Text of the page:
UCSD CIO: Health IT won't work unless providers understand its value

The University of California San Diego Health System (UCSD) recently received a rare honor: HIMSS Analytics gave UCSD a Stage 7 award, which means that it has reached the highest level of advancement in electronic health records. 

Only 60 hospitals and health systems in the U.S. have achieved this recognition, and no wonder: to do so, an organization must have a complete EHR system, including computerized physician order entry, physician and nursing documentation, closed loop medication administration, clinical decision support, ancillary systems, a data warehouse, and the ability to exchange information with other healthcare systems.

Edward Babakanian, chief information officer of UCSD, says he feels honored that his institution received the Stage 7 award. The key to getting this far, he tells FierceHealthIT, was his organization's realization, about 10 years ago, that the purpose of information technology was to improve patient care. Without that vision, he says, it would have been difficult to get the traction required to make so many changes.

"Often, technology disrupts people's lives," he notes. "The best thing to do is get them involved in the process so they know why they should do that--in other words, what's the value?"

Babakanian has been at UCSD for 16 years. Originally, he was CIO at the university medical center; now, he reigns over IT for the entire healthcare system, including its hospitals, ambulatory care clinics, and research and education components.

When Babakanian started working at UCSD, the organization was using a legacy information system that was old and slow but that it was contractually locked into. He says he scored his first big success by making a few programming changes that converted that system into something that helped clinicians do their work more efficiently. His team replaced the software's green screens with a graphical user interface; ensured that the system was available 24/7; and installed a file cache that greatly improved system performance, so physicians could call up lab results almost instantly.

That was only the beginning. When UCSD decided to implement CPOE, Babakanian explained to both pharmacists and physicians that it could improve the chances that the medications that the doctors ordered would be the ones delivered to patients. With the help of a friendly OB/GYN, he also talked the reproductive medicine department chairman into having his department be the guinea pig for CPOE.

Before the three-month pilot was over, the OB/GYNs decided they wanted to keep using CPOE, and made suggestions to improve it. In the meantime, Babakanian's friend had become chair of the hospital's medical executive committee, and helped him convert the rest of the staff to CPOE.

At that point, UCSD's main IT vendor agreed to integrate CPOE with its pharmacy system, to which UCSD converted. "It took years for us to get these systems to talk to each other," Babakanian recalls. "But now, when an order is placed through a protocol, it electronically gets transferred over to pharmacy, pops up on the pharmacist's screen, and they can do what they need to do. A process that would have taken two or three hours of service time to get a medication delivered to a patient now takes two or three minutes."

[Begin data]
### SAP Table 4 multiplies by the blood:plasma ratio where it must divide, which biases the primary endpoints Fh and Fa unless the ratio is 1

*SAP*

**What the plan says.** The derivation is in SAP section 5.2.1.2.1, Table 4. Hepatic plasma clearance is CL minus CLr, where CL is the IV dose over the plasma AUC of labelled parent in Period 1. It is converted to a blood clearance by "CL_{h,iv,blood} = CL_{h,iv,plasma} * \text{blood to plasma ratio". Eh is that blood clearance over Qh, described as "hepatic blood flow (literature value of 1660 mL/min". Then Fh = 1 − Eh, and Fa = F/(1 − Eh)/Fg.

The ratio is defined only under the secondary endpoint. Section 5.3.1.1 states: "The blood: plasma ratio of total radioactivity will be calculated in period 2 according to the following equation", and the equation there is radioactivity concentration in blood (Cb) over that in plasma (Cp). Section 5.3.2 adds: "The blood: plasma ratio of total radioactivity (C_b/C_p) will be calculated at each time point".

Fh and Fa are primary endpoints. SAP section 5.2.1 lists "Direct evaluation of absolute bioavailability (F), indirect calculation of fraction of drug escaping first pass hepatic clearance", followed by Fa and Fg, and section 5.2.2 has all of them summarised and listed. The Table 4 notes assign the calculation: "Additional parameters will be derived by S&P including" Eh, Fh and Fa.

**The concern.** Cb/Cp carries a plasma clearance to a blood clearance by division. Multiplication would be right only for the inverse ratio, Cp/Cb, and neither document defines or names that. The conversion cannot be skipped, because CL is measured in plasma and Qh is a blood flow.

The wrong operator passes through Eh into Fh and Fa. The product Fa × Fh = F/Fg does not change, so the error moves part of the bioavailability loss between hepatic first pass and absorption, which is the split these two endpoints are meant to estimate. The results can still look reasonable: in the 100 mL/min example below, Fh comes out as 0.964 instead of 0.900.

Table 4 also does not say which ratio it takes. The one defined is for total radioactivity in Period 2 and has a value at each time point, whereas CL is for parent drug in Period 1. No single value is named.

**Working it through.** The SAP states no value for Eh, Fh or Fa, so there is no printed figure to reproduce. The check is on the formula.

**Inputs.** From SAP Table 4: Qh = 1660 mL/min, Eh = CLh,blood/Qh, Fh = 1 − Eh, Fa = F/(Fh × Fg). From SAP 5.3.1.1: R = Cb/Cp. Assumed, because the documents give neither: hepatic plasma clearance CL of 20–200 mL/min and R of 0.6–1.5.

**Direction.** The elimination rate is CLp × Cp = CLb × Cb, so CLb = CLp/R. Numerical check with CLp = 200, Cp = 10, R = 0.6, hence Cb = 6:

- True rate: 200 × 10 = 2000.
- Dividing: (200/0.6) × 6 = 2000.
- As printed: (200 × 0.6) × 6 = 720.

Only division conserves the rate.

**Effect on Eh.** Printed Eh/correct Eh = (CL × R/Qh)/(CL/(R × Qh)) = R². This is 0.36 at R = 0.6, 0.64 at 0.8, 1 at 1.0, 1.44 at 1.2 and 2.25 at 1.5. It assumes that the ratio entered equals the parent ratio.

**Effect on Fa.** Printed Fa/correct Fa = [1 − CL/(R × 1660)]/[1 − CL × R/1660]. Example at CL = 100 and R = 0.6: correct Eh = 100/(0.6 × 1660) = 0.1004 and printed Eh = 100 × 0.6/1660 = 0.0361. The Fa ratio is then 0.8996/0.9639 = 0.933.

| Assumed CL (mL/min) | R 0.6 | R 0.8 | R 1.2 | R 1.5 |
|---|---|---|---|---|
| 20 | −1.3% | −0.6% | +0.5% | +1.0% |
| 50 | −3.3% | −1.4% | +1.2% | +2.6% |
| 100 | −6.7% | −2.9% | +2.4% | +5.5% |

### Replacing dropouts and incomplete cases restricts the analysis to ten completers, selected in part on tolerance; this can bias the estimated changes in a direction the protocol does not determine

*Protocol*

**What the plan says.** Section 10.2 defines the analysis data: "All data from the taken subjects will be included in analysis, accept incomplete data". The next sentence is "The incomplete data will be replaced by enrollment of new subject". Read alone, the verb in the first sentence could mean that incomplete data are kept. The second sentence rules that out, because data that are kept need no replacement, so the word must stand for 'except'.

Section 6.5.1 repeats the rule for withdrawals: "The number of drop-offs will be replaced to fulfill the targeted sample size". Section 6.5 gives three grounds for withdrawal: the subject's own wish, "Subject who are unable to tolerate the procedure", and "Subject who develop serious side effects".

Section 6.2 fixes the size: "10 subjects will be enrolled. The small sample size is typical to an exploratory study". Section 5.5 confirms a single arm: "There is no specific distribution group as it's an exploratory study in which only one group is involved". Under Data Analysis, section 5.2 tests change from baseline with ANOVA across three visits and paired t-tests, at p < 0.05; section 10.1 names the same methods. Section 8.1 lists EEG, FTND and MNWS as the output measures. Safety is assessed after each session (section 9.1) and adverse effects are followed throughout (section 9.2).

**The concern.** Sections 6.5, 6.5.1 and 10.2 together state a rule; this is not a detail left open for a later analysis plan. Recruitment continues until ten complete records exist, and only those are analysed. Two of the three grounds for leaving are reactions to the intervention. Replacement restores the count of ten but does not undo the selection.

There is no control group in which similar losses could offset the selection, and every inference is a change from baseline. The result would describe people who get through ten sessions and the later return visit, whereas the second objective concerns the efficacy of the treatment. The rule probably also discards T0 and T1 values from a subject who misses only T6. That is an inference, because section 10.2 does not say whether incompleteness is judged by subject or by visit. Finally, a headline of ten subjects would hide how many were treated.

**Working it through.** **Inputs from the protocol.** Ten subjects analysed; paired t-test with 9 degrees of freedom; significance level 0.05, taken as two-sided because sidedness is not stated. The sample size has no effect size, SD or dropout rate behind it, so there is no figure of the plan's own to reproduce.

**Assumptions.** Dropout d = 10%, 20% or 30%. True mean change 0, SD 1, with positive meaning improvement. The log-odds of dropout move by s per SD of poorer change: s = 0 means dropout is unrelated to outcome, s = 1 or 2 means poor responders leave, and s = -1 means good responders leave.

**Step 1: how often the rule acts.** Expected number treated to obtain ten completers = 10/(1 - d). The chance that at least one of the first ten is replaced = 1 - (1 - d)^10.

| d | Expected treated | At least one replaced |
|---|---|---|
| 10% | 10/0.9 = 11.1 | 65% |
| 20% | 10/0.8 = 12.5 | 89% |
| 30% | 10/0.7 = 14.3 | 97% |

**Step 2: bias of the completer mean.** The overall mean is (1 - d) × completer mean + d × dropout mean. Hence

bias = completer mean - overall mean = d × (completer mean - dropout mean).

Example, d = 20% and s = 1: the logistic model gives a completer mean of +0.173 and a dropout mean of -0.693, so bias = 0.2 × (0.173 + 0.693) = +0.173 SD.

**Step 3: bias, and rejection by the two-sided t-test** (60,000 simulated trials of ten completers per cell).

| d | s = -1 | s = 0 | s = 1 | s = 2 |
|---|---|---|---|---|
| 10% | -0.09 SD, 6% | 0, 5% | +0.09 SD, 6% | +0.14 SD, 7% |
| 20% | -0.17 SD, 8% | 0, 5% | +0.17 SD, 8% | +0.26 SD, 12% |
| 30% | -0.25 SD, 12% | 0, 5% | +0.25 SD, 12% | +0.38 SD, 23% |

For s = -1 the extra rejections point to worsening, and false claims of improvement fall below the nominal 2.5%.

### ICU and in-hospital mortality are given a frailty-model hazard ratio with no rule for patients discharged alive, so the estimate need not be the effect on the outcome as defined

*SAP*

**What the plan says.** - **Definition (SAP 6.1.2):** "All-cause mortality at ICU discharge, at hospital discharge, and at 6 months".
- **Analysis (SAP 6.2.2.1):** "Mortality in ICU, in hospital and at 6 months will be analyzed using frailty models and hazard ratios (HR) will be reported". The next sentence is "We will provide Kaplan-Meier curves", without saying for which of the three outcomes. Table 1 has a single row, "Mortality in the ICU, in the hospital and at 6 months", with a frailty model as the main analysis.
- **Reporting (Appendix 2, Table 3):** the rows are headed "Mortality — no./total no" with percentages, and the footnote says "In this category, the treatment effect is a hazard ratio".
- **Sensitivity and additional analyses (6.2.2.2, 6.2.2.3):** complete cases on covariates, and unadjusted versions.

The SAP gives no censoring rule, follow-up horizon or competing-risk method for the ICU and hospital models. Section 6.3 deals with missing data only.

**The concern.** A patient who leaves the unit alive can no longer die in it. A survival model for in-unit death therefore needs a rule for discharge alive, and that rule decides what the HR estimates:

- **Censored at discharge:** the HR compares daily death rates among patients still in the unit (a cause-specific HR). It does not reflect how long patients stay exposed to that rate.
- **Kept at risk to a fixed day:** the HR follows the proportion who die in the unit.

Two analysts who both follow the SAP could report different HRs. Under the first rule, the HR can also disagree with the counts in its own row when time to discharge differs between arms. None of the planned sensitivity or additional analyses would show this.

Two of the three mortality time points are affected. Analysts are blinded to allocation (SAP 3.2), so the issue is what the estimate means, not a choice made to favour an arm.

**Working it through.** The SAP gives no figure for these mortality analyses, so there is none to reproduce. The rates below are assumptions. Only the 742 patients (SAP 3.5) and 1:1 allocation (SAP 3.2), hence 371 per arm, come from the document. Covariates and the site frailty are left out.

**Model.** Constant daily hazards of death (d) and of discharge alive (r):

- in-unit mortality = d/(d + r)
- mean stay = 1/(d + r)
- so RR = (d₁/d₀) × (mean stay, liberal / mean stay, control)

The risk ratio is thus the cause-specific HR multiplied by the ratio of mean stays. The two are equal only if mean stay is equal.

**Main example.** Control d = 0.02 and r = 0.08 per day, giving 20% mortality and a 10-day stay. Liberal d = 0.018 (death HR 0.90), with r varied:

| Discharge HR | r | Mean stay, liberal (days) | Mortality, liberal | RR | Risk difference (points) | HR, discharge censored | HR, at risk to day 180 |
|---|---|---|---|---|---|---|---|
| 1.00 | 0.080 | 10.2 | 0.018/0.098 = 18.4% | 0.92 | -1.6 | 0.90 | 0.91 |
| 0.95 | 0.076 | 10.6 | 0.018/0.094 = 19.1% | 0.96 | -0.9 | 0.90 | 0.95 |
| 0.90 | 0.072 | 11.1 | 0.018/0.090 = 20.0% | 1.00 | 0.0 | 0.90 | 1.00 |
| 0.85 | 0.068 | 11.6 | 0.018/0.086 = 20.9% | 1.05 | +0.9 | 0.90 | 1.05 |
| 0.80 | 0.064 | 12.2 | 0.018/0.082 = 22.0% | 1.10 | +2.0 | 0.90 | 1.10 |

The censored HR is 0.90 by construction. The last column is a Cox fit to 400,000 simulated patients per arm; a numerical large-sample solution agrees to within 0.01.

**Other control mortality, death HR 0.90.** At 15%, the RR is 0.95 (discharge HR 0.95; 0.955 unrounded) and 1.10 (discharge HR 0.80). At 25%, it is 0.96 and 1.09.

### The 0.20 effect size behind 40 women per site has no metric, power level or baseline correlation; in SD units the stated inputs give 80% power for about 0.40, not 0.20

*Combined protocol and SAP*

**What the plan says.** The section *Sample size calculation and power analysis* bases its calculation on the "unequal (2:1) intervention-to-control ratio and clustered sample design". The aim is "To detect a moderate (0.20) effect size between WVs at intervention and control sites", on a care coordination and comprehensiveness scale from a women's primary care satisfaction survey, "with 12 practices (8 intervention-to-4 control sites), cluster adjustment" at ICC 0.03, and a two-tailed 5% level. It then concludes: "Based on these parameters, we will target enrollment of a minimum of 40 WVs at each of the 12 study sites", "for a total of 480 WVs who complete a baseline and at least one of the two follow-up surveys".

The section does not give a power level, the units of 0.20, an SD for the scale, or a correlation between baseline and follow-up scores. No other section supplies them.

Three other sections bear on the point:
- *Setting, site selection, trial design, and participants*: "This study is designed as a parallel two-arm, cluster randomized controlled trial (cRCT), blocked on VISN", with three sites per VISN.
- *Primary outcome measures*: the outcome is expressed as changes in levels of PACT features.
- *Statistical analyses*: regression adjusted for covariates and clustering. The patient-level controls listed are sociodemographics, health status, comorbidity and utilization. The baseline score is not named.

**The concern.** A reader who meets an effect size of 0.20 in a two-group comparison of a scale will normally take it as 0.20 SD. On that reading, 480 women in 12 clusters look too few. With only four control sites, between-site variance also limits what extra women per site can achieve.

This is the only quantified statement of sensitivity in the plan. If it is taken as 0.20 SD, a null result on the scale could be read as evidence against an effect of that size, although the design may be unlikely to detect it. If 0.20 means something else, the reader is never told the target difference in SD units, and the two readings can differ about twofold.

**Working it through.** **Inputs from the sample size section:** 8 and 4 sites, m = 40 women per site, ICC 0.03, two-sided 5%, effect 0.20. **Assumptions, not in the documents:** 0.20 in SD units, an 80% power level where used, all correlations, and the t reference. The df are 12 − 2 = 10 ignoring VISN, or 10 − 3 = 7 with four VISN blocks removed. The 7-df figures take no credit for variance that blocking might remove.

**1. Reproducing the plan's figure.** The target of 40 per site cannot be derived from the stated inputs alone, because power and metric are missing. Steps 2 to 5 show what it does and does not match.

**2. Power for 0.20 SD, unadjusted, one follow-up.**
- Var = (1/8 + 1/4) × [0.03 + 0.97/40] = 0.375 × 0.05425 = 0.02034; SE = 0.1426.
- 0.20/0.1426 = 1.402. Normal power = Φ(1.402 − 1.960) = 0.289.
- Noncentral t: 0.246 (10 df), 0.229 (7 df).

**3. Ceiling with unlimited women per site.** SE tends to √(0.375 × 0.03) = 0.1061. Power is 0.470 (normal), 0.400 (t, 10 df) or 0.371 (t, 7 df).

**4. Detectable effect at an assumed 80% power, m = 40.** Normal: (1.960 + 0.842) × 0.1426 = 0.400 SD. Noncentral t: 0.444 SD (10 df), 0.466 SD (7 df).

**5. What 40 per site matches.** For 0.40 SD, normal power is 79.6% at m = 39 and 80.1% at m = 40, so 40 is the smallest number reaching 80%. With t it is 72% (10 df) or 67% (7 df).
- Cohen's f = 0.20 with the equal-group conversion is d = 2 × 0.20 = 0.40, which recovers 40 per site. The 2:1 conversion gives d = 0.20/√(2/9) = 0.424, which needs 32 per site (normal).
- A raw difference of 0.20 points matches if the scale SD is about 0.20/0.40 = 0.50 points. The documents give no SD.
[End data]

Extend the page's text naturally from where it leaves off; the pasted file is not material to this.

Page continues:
Next up was the electronic medication administration record (EMAR). This was a challenge because the bulk of medications weren't bar-coded. Babakanian's team had to negotiate with drug suppliers to bar code at least 75 percent of their units, and then the pharmacy department had to be persuaded to do the rest. "They said, 'We'll need 50 people to do it,' but in the end, they did it with no additional people."

"That whole process created a perception of value among care providers," Babakanian says. "Because they said, 'I can put an order in, and I can be sure that no one will make a mistake when the nurse is giving that medication. And I know it's exactly what I ordered.' So we improved quality and efficiency and reduced the workload for nurses, because they were able to eliminate their paper MARs--that's a huge time saving for nurses."

Having done all of that with software that was several decades old, Babakanian convinced the administration that it was time to switch to a more capable IT system. Six years ago, UCSD started implementing Epic in its ambulatory-care clinics, and a few years ago, it replaced its legacy hospital system with Epic, as well. Today, the only systems that are non-Epic are the ones used in the ED, radiology, lab and cardiology departments, and all of those systems are fully integrated with Epic.

Babakanian doesn't believe that Epic or any other vendor can provide a total solution, especially in an academic medical center environment. For example, he notes, the lab system that UCSD uses is "uniquely qualified to do things like blood bank and anatomical pathology and support transplants and genomic research. Epic can't do that. It's got a basic lab system that works in a basic environment. But in an academic environment, where we do genome sequencing and so on, we need a more sophisticated system."

The important thing, he says, is that the interfaces with the enterprise system be seamless, so that demographic data can flow to the ancillary applications, and the latter can feed relevant information back to the clinical care providers.

Babakanian believes that awards such as those from HIMSS Analytics serve a useful purpose by encouraging healthcare organizations to set their sights high. "Fundamentally, though, organizations need to believe that technology can add value to patient care. And those who do will be successful. Those who don't will give up after a while and say, 'This is not for us.' Only that's not the case."


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